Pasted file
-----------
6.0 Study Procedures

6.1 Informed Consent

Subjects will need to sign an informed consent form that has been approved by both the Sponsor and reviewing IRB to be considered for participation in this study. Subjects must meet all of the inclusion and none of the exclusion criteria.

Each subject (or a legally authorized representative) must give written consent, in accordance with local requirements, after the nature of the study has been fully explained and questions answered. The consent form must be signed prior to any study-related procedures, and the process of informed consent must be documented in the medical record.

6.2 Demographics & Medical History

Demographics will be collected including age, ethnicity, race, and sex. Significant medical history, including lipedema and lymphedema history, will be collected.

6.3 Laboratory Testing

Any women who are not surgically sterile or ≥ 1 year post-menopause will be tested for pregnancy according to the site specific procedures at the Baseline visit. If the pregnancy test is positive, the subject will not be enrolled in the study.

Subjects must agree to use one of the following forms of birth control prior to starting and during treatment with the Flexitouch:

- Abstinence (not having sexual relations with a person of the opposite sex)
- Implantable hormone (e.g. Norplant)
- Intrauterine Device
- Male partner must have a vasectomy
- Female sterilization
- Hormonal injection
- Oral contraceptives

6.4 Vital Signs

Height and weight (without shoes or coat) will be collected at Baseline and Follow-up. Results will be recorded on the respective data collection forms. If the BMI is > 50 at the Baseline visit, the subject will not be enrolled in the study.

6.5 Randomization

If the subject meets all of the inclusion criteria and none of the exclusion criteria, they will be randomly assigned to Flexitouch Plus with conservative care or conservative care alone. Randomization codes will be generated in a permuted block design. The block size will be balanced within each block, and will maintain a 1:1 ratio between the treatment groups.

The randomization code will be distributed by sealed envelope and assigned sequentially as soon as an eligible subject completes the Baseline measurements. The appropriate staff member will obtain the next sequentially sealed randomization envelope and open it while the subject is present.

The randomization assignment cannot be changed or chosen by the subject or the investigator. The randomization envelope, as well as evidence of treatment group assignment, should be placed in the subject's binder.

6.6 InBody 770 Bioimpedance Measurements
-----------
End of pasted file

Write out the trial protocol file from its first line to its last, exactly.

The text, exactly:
6.0 Study Procedures

6.1 Informed Consent

Subjects will need to sign an informed consent form that has been approved by both the Sponsor and reviewing IRB to be considered for participation in this study. Subjects must meet all of the inclusion and none of the exclusion criteria.

Each subject (or a legally authorized representative) must give written consent, in accordance with local requirements, after the nature of the study has been fully explained and questions answered. The consent form must be signed prior to any study-related procedures, and the process of informed consent must be documented in the medical record.

6.2 Demographics & Medical History

Demographics will be collected including age, ethnicity, race, and sex. Significant medical history, including lipedema and lymphedema history, will be collected.

6.3 Laboratory Testing

Any women who are not surgically sterile or ≥ 1 year post-menopause will be tested for pregnancy according to the site specific procedures at the Baseline visit. If the pregnancy test is positive, the subject will not be enrolled in the study.

Subjects must agree to use one of the following forms of birth control prior to starting and during treatment with the Flexitouch:

- Abstinence (not having sexual relations with a person of the opposite sex)
- Implantable hormone (e.g. Norplant)
- Intrauterine Device
- Male partner must have a vasectomy
- Female sterilization
- Hormonal injection
- Oral contraceptives

6.4 Vital Signs

Height and weight (without shoes or coat) will be collected at Baseline and Follow-up. Results will be recorded on the respective data collection forms. If the BMI is > 50 at the Baseline visit, the subject will not be enrolled in the study.

6.5 Randomization

If the subject meets all of the inclusion criteria and none of the exclusion criteria, they will be randomly assigned to Flexitouch Plus with conservative care or conservative care alone. Randomization codes will be generated in a permuted block design. The block size will be balanced within each block, and will maintain a 1:1 ratio between the treatment groups.

The randomization code will be distributed by sealed envelope and assigned sequentially as soon as an eligible subject completes the Baseline measurements. The appropriate staff member will obtain the next sequentially sealed randomization envelope and open it while the subject is present.

The randomization assignment cannot be changed or chosen by the subject or the investigator. The randomization envelope, as well as evidence of treatment group assignment, should be placed in the subject's binder.

6.6 InBody 770 Bioimpedance Measurements